Wednesday, September 7, 2016

High blood pressure medications and obstructive sleep apnea severity

Obstructive sleep apnea (OSA) is associated with high blood pressure (HTN). Studies have shown that OSA is independently associated with resistant HTN and it is believed that untreated OSA may worsen HTN. However, studies involving treatment of OSA with continuous positive airway pressure (CPAP) have demonstrated only modest improvement in daytime blood pressure in randomized control trials. some research first speculate that the relationship between OSA and HTN may be bidirectional.

With OSA, the muscles that make up the throat lose their home causing collapse of that area and reduction in airflow to the lungs. Research her as hypothesized that intensive blood pressure control may influence always say I stabilizing the upper airway. There is also evidence for the role of volume status affecting the severity of OSA. What this means is that some people have worse OSA when they have too much blood volume from conditions like heart failure or kidney failure.

This study theorized that it is at least plausible that intensive treatment of HTN may bring about improvement in the severity of OSA, either by volume control, stabilization of upper airway muscles, or perhaps because of some direct effect of blood pressure medications. The researchers conducted a systematic review and meta-analysis on this topic.

Although there were limited number of studies and the studies were not of high quality, though results revealed that there was a decrease in OSA severity after treatment with blood pressure medications. Of note, the decrease reached statistical significance but the researchers doubted if it would be clinically significant.

I wanted to blog about this study in part because because throughout my career as a sleep physician I have thought of the OSA-HTN relationship as more one way, with OSA contributing to HTN, rather than the opposite as suggested by the authors of this study. Certainly more studies will be required before any definitive conclusions can be made.

Friday, August 26, 2016

Snoring and obstructive sleep apnea

Snoring is a common problem among men and women and is one of the cardinal symptoms of obstructive sleep apnea (OSA). With the explosion of smartphones and the emphasis on in-home monitoring, sleep researchers have attempted to use measurement of snoring to determine risk of obstructive sleep apnea. It has been difficult to do this because not all people who snore have obstructive sleep apnea. In addition, sleep researchers don't agree on an objective definition of snoring or an established threshold level of loudness. The quality of snoring is determined by multiple factors including the stage of sleep, body position, use of alcohol or other sedating medications, and upper respiratory tract illnesses such as a cold. There is significant variation of snoring from night to night for no apparent reason as well. Finally, snoring can be chronic throughout the night or periodic meaning that there are periods of silence between snoring episodes. The periodic snoring may be more suggestive of obstructive sleep apnea.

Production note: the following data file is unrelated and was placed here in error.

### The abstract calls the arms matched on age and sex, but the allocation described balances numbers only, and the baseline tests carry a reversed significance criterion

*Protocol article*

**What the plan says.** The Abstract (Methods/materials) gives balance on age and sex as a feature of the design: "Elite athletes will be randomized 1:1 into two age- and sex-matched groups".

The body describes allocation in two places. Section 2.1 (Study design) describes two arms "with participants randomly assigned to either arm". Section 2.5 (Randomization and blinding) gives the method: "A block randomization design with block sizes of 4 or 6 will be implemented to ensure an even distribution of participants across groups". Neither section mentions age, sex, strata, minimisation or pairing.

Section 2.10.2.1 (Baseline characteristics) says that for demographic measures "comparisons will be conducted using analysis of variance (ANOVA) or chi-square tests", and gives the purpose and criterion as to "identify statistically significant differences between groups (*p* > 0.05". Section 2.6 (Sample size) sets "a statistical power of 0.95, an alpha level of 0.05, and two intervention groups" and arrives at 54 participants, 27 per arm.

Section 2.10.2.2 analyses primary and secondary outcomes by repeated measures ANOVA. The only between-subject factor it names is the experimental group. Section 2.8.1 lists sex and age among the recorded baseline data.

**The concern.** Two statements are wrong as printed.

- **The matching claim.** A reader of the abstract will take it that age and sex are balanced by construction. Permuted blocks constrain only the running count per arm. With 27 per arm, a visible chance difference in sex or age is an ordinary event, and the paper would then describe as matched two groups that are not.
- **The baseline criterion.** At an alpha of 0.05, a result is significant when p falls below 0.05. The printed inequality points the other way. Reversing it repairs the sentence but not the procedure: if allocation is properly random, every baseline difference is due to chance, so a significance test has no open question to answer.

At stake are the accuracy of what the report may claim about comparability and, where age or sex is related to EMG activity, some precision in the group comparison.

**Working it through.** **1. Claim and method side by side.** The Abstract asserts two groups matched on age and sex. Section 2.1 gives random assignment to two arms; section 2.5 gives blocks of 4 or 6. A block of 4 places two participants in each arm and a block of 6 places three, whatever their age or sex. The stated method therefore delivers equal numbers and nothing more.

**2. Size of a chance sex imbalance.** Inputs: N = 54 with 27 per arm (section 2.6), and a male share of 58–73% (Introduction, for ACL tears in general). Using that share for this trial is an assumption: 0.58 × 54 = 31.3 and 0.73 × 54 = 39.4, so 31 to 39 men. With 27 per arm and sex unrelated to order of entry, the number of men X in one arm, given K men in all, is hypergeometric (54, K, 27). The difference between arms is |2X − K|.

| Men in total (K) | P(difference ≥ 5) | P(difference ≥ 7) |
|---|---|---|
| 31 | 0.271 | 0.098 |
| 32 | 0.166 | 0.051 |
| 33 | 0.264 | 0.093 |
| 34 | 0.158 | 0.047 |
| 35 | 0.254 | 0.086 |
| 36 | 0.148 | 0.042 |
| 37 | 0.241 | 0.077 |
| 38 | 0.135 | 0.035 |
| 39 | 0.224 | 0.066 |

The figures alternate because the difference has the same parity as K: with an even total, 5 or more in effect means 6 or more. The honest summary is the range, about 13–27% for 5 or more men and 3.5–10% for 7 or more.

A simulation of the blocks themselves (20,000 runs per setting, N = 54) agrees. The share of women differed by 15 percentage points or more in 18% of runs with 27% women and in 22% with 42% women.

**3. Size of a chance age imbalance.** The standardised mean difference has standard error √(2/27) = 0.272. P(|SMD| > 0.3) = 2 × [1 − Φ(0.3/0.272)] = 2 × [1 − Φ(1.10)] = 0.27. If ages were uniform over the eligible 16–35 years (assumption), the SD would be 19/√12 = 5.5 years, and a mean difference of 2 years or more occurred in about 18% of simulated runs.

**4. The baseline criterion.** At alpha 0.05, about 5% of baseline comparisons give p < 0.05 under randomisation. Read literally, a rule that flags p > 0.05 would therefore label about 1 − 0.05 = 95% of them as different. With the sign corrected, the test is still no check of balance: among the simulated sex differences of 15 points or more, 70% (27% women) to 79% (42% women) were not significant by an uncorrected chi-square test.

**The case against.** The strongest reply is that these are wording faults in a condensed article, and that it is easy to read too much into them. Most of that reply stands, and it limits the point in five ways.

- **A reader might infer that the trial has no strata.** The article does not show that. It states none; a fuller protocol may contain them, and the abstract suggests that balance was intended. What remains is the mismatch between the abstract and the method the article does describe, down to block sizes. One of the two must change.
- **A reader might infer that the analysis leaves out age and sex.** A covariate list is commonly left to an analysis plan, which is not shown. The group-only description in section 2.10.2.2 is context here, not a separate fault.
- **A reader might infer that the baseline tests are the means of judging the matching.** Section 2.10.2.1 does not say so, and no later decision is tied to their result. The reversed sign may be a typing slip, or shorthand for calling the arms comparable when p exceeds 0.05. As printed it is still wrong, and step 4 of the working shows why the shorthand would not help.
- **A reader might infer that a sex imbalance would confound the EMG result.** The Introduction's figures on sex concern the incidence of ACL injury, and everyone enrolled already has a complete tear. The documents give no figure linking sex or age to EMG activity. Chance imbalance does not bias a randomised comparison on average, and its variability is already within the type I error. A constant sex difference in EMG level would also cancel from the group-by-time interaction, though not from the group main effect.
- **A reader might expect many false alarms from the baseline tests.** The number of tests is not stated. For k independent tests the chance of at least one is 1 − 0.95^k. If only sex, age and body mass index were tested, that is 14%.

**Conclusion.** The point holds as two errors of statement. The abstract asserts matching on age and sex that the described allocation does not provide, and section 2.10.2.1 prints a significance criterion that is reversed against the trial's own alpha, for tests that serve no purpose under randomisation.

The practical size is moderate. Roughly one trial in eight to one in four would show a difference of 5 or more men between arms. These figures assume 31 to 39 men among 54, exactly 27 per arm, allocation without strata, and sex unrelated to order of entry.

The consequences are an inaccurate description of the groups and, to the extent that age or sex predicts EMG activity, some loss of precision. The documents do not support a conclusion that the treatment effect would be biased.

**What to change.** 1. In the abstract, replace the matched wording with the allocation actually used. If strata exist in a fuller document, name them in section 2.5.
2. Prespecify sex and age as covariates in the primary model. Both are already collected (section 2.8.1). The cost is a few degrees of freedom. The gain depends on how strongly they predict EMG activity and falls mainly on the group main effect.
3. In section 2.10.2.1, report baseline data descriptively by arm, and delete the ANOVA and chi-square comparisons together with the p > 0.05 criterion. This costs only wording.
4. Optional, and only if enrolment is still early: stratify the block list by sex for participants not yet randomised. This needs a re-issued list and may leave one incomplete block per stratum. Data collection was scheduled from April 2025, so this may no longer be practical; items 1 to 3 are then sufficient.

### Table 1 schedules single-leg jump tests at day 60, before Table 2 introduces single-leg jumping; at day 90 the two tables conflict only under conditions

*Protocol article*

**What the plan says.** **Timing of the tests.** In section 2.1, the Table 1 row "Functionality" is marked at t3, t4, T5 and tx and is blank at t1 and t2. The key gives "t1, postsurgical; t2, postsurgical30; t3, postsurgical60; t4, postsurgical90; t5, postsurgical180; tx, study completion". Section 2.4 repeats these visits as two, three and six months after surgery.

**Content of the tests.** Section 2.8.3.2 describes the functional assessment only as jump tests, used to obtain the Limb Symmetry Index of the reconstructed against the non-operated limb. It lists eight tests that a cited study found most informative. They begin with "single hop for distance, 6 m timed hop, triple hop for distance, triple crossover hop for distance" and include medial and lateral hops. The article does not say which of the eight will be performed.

This study evaluated the diagnostic value of periodic snoring sounds measured during home sleep apnea testing. Subjects that were at risk for obstructive sleep apnea were sent home with a home sleep study monitoring kit and worn while they slept. The home sleep study kit has a built-in microphone that is located on the chest to detect the snoring sounds. the results showed a strong positive correlation between the percentage of periodic snoring and obstructive sleep apnea severity (AHI). The correlation was strongest for younger subjects, females, and obese subjects. The researchers discussed that some women do not get evaluated for obstructive sleep apnea because they do not know that they snore or are embarrassed to report snoring. In my clinic, I find this to be the case as well. Therefore measuring snoring at home while the patient is asleep many help sleep physicians to recommend formal diagnostic sleep studies to accurately assess female patients without a strong history of snoring.